To coincide with the new framework, the Commission also proposes the introduction of a single set of core harmonised standards that can be applied throughout the EU by all supervisors. These will take the form of a single rule book and will be designed to ensure the uniform application of rules throughout the EU.

European Systemic Risk Council

The first proposed pillar of the reforms is the establishment of a European Systemic Risk Council (ESRC) which will be an independent body responsible for macro-prudential supervision across the EU financial system, collecting and analysing information relevant for monitoring and assessing potential threats to stability that arise from macro-economic developments and developments within the financial system as a whole.

The function of the ESRC will be to monitor risks to financial stability and, where necessary, to issue risk warnings and/or recommendations appropriate to the problems which have been identified. Such warnings and recommendations, which will be channelled through the ECOFIN Council and/or new European Supervisory Authorities, may be of a general nature or may be specifically addressed to individual Member States. As is the usual position, such recommendations will have no legally binding effect, but the ESRC would have a discretion to publish its recommendations. It may be that this possibility would provide Member States with an incentive to bow to the views of the ESRC. The Communication contemplates that Member States will comply with ESRC recommendations or provide an explanation for any non-compliance.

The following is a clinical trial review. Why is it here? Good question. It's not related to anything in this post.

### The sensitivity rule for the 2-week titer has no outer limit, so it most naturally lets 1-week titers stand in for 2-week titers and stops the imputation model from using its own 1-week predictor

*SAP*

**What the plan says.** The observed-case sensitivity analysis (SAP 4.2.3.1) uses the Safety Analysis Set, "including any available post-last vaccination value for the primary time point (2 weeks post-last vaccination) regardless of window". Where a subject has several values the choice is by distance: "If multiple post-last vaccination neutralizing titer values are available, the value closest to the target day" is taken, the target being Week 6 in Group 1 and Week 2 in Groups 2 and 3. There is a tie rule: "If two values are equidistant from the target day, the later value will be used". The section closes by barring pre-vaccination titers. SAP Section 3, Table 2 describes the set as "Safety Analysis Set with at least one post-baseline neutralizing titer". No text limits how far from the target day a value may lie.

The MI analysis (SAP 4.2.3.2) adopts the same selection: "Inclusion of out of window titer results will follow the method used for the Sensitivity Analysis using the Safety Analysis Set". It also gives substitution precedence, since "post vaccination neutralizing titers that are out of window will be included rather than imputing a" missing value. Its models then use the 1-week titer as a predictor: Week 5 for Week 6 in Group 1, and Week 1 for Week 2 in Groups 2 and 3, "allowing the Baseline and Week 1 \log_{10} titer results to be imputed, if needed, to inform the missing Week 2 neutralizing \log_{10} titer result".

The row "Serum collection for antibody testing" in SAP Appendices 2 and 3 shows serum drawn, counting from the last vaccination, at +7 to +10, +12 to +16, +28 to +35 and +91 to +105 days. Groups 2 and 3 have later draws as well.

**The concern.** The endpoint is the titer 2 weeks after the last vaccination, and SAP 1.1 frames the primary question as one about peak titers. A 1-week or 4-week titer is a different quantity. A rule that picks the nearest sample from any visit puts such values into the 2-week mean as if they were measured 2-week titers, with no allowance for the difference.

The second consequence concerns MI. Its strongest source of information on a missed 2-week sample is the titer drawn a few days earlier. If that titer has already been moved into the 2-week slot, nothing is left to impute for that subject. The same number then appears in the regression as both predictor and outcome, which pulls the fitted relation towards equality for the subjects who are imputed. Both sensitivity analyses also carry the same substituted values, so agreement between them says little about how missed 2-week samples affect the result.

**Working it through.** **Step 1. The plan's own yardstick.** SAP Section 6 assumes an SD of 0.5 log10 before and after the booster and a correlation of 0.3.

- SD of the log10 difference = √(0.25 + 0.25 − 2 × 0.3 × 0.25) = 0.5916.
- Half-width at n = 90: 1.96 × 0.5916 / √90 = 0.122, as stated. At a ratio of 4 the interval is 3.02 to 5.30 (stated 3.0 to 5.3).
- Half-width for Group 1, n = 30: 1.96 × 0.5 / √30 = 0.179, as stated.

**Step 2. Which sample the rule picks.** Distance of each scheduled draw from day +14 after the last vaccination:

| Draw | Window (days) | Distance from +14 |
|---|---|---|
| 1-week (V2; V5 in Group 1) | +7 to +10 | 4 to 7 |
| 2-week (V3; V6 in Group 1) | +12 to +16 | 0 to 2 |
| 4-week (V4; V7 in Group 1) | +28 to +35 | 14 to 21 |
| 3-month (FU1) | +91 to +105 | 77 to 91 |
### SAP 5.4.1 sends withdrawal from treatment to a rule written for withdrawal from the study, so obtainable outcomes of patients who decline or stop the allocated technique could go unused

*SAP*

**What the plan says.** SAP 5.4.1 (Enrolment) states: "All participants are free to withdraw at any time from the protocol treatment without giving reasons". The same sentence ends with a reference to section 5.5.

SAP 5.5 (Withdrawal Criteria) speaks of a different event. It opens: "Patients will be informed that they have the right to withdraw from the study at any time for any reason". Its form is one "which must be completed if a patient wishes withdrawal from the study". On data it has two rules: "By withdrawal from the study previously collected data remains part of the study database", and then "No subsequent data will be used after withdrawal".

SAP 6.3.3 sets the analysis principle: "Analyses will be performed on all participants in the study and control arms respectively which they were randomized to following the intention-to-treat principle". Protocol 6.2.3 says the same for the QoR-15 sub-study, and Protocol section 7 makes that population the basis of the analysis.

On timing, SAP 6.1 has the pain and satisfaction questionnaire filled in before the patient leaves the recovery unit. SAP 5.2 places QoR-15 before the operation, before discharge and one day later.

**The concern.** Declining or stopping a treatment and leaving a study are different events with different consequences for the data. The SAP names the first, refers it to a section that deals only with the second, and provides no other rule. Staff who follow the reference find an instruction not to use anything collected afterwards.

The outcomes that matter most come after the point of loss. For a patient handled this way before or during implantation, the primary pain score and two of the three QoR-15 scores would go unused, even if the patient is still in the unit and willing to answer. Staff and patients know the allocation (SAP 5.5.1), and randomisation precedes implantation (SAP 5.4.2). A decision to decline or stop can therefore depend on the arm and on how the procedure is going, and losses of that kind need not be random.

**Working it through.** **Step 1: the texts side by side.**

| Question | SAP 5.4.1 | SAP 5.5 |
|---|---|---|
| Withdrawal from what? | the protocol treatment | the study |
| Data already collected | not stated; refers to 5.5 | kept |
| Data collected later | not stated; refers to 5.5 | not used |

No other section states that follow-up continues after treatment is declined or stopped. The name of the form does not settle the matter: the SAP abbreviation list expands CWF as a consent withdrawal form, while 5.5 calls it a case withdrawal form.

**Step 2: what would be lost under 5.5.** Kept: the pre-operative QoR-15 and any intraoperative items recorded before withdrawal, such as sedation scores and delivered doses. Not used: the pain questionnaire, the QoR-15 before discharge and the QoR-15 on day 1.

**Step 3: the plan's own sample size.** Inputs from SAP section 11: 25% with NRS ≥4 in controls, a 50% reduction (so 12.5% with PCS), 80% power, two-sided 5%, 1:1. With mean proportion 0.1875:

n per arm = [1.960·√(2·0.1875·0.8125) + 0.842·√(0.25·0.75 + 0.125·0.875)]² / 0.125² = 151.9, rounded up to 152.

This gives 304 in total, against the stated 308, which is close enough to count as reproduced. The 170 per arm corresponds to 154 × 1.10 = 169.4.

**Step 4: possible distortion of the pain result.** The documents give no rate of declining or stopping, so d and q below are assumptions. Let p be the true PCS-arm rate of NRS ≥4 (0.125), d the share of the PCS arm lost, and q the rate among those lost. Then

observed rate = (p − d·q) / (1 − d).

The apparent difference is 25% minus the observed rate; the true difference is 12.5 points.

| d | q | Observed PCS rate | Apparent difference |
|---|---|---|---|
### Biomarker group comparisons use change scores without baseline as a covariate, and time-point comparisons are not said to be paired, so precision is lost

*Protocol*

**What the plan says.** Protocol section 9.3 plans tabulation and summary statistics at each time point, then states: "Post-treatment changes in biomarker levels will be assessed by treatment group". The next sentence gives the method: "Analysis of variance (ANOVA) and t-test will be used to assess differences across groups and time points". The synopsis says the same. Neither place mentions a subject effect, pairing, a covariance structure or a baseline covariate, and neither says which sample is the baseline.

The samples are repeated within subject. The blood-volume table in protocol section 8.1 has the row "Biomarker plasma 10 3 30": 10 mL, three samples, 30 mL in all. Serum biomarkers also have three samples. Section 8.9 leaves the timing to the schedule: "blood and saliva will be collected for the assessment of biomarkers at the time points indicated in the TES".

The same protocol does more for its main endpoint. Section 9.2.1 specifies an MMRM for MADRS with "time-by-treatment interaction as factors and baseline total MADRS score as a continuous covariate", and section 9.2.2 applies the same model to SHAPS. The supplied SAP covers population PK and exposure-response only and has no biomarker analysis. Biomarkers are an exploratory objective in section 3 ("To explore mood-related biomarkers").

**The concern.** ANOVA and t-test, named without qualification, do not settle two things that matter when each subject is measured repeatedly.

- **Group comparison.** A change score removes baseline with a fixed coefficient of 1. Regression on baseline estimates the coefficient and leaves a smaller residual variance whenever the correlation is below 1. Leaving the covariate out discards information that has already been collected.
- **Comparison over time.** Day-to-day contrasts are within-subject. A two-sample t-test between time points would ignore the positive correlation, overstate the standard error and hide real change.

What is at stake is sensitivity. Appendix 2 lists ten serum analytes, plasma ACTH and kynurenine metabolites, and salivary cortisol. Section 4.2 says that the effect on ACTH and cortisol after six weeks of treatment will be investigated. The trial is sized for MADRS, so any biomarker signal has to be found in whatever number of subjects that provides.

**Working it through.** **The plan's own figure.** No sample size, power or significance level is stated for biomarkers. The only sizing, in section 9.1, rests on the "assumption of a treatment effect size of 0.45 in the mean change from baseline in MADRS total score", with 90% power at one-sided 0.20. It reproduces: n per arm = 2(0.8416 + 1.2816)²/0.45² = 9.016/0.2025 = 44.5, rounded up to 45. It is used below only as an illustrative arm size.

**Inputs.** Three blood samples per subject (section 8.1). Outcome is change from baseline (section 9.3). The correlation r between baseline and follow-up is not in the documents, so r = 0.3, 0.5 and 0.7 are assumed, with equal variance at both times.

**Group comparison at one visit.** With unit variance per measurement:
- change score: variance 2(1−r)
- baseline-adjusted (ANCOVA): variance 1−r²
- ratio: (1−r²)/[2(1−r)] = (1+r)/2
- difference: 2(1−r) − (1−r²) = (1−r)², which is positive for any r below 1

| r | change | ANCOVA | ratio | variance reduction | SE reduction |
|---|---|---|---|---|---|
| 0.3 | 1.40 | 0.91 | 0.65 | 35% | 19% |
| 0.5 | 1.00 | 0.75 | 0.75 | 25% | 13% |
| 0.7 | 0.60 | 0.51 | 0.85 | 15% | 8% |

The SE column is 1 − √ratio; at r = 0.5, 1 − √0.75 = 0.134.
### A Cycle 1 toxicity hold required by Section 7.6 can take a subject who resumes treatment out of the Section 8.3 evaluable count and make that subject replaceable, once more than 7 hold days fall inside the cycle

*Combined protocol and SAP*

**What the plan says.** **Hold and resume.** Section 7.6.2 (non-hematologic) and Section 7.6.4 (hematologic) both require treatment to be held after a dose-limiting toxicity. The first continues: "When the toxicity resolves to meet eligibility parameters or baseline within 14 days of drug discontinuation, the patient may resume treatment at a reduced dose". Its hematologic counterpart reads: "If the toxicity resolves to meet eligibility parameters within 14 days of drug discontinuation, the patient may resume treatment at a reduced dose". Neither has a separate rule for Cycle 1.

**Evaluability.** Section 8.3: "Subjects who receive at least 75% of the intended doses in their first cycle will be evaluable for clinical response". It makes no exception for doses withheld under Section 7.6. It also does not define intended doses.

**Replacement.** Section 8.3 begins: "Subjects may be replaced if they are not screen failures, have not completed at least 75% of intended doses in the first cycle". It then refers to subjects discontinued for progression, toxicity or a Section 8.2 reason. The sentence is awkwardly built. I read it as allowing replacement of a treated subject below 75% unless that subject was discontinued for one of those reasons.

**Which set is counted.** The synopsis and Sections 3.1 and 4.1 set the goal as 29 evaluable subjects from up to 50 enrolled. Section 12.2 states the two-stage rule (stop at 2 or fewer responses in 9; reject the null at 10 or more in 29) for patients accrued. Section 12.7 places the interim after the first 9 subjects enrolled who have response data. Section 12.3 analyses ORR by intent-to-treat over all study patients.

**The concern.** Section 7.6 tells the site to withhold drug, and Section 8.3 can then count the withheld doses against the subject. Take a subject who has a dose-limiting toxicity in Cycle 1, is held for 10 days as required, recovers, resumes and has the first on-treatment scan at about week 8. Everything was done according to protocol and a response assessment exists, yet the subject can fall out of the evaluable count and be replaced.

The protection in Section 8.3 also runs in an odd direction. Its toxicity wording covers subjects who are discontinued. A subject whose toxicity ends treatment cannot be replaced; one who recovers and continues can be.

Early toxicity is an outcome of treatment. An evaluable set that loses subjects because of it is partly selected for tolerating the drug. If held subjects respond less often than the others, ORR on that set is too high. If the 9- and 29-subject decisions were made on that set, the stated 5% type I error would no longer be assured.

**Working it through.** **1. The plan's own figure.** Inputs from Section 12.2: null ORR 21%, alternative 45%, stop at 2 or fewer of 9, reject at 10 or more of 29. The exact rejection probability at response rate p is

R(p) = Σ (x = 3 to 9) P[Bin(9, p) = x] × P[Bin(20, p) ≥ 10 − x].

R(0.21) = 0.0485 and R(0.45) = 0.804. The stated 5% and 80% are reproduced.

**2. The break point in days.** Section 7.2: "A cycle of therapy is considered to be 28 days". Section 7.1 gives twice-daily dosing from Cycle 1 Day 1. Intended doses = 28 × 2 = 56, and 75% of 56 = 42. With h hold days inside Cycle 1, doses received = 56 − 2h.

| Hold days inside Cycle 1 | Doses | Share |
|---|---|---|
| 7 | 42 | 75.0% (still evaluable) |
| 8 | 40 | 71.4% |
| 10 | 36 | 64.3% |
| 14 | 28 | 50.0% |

In a wider global context, the ESRC would also closely collaborate with the IMF and the newly established Financial Stability Board. The objective would be to co-ordinate a "global risk warning system" within which the EU would enjoy significant influence.

The ESRC will be fully accountable to the European Council and the European Parliament, making at least bi-annual reports to these institutions. More frequent reports may be required in times of widespread financial distress. It should, however, be appreciated that the ESRC would be a monitoring body - it would help to identify risks but it would have no role in crisis management.

Membership of the ESRC will be comprised of the Governors of the central banks of the Member States, the President (who will be Chairperson) and Vice President of the European Central Bank (ECB), the Chairpersons of the three European Supervisory Authorities, a member of the European Commission, and a person elected by the ESRC to be Vice-Chairperson (most likely from a Member State from outside the eurozone).

A senior representative of the national supervisory bodies may accompany a central bank governor at each ESRC meeting in an observer capacity, and the Chairperson of the Economic and Financial Committee (EFC) will also have observer status.

Meetings will be held at least quarterly, or more frequently in times of financial distress. Whilst both members and observers can attend and speak at the meetings, only the ESRC members would be allowed to vote, with decisions being taken on a simple majority basis. The ESRC will thus in effect be a committee of central bankers, rather than financial supervisors. This is, of course, logical because overall systemic stability is a responsibility assigned to central banks, which sit at the apex of national monetary systems.

European System of Financial Supervisors